YANMAR is a preferred choice for Statum Pusher Tug
The Statum has regular work and operates over 5,000 hours annually. The vessel pushes two barges, which can transport 4,000 to 6,000 tonnes of raw materials for cattle feed. The pusher-barge combination is 176 metres long. The engines have now run almost 2,000 hours and Frisian skipper/owner Gjalt van der Meer is pleased with them.
"They're nice engines. I'm very happy with them, everything's functioned great so far. That's crucial, as we operate day in, day out and our client wants to be sure of delivery. That means we need durable, reliable engines." Although prior to this, he used a different make and model of engine, this time Van der Meer and his business partner opted for Yanmar.
"Yanmar is relatively unknown as a brand within inland shipping, but they've enjoyed an excellent reputation in the maritime and recreational sectors for years now. They produce medium speed engines for maritime shipping up to 4,500 HP. Our engines are produced according to the same quality standards. Also, Yanmar specifically designs these marine engines. They aren't marinised lorry or tractor engines. We had no doubts about the reliability. Japanese companies are known for their high quality products. At the trade show, we were talking about that with Hero Bouwman from Yanmar and he gave us a quote. One thing led to another."
Of course, the quality of the service also plays a role in choosing an engine. "When it comes to service, all I can say is they really work hard," says Van der Meer. "The service department is open 24 hours a day, 7 days a week and they make sure that if something should break, parts are available in Almere. The engine comes with a one-year warranty. Longer would have been nice, but generally, these engines don't fail. They need to run 50,000 hours over ten years, and then another 25,000 to 30,000 hours. Then they're fifteen years old one will be ready to repower." To Van der Meer, the power of the new engines is more than sufficient. "It's even a little better than the two American V12 engines they replaced. One advantage is that these Yanmar still use mechanical fuel injection. They're unpretentious engines that you can still work on yourself if a part needs replacing. And the number of cylinders has been halved now."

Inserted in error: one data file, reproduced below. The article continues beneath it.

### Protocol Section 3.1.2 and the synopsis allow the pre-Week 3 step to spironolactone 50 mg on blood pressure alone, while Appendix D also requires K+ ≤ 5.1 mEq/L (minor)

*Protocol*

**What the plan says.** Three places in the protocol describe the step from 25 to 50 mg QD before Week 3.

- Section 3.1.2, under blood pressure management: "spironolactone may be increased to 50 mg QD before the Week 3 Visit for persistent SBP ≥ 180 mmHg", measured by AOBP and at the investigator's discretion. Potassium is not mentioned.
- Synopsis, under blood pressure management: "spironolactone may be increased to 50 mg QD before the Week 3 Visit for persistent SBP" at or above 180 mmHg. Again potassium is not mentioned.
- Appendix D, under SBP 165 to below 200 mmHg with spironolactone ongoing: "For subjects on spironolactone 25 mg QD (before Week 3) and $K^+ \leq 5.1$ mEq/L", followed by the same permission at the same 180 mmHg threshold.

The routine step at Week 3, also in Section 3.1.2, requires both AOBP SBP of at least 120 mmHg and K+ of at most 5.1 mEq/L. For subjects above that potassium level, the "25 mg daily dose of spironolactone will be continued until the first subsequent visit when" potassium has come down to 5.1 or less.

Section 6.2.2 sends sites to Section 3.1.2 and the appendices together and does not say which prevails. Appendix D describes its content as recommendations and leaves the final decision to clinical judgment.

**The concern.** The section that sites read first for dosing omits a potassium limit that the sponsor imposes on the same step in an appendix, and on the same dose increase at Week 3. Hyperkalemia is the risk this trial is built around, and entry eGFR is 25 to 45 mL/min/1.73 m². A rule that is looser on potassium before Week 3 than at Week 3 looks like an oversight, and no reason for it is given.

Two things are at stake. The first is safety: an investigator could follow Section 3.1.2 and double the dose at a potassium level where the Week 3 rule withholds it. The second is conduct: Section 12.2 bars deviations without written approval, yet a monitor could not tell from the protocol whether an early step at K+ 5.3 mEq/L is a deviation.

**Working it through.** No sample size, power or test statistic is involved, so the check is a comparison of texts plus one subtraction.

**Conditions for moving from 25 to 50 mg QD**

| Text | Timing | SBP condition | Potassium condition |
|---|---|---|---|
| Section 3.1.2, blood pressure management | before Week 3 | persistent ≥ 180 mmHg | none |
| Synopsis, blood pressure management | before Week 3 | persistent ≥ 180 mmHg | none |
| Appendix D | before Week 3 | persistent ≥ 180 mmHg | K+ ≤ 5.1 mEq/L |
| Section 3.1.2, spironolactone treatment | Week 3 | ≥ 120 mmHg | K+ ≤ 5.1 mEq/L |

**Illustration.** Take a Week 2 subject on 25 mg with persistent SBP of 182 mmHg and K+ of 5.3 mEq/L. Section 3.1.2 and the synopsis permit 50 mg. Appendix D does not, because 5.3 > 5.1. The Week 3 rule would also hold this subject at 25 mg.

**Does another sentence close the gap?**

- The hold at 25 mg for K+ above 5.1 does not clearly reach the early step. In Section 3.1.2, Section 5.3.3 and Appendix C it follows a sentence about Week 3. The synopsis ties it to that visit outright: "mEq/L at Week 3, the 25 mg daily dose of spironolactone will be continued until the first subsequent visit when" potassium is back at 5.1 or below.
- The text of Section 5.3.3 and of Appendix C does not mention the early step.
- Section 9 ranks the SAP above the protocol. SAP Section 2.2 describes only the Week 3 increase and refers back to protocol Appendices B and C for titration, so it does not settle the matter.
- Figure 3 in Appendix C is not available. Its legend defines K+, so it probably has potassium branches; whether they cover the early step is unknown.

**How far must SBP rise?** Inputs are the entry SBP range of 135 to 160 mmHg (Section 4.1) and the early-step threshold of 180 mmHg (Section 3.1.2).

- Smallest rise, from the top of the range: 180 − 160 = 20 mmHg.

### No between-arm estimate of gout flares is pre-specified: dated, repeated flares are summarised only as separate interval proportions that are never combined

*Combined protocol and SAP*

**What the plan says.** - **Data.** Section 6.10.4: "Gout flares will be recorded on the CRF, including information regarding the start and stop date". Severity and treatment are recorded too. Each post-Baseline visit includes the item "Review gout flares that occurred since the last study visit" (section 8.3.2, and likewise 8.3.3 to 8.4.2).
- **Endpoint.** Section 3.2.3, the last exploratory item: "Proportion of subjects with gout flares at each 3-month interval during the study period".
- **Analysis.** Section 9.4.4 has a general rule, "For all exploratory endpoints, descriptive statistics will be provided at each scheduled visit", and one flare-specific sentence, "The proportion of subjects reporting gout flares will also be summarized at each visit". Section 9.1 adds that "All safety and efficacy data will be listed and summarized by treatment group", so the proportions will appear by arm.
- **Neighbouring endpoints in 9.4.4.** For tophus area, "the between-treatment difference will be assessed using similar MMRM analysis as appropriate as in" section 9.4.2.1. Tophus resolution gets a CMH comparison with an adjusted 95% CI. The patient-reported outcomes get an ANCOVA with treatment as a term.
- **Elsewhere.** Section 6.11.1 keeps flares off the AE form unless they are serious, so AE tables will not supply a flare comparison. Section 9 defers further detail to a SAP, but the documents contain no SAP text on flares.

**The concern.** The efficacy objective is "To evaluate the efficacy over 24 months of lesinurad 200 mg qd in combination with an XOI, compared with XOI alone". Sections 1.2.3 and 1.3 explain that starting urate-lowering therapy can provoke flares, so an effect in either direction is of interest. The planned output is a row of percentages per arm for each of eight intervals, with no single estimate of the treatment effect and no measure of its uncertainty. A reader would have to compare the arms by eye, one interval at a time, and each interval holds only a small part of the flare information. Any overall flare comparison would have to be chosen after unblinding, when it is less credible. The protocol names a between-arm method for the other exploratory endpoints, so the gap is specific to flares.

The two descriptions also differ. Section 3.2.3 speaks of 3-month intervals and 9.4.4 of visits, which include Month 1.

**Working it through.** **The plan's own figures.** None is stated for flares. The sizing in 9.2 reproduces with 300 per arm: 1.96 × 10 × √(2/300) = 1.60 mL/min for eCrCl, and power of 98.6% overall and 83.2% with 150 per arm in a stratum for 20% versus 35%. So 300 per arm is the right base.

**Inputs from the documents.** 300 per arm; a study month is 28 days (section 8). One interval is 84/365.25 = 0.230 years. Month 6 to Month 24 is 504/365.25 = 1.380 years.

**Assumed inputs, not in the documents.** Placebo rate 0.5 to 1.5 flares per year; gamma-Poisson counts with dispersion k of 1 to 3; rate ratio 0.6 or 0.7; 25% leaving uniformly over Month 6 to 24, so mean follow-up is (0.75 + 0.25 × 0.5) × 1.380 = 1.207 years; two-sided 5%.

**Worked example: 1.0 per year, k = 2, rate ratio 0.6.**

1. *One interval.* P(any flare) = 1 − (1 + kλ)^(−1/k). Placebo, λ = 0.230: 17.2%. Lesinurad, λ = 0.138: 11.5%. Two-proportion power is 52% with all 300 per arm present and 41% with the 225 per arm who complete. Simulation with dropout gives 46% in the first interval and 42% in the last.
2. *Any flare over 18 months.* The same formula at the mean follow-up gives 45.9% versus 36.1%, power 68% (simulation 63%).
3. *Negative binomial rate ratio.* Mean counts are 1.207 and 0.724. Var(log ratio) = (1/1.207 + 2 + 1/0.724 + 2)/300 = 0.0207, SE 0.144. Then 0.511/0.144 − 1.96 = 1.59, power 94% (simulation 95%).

The CCR-2 certified engines are outfitted with fuel gauges on the supply and return lines. These keep careful track of the consumption, which is monitored from the bridge. "We operate as economically as possible, adapting our speed according to the consumption and desired arrival time. These seem less thirsty than our old engines, although it's hard to say, as consumption depends on all kinds of factors. Sometimes you're headed into the wind or against the current, and other times the wind or current is working for you. They are efficient though." When they were considering the repowering, they did discuss getting a hybrid or diesel-electric installation. "That turned out to be a lot more expensive though. It was really too big a difference," says Van der Meer. In the engine room, the gas oil flows to the engines through an Alfa Laval centrifuge filter. "That removes even the smallest contaminant particles from the gas oil. We only need to change the fuel filters once every two years and never have dirty nozzles."
Repowering took five weeks altogether. The old engines were still working, and they were sold off to a buyer in Africa. Van der Meer explains, "The installation went smoothly. There's a shaft above the engine area where we lifted out the old engines then hoisted in the new. The couplers were replaced at the same time. They're now from Yanmar subsidiary Kanzaki and have a reduction of 6.57 resulting in about 280 RPM for the prop shaft, a fine RPM for a pusher tug." The propellers were renewed as well, resulting in a nice efficiency gain.
The direct-injection 6AYM-WET is also available in electronic variations with common rail injection, the 6AYEM-GT & ET. There is also a V12 AYM-WET, with a Heavy Duty power of 1140 kW /1550 HP at 1840 RPM.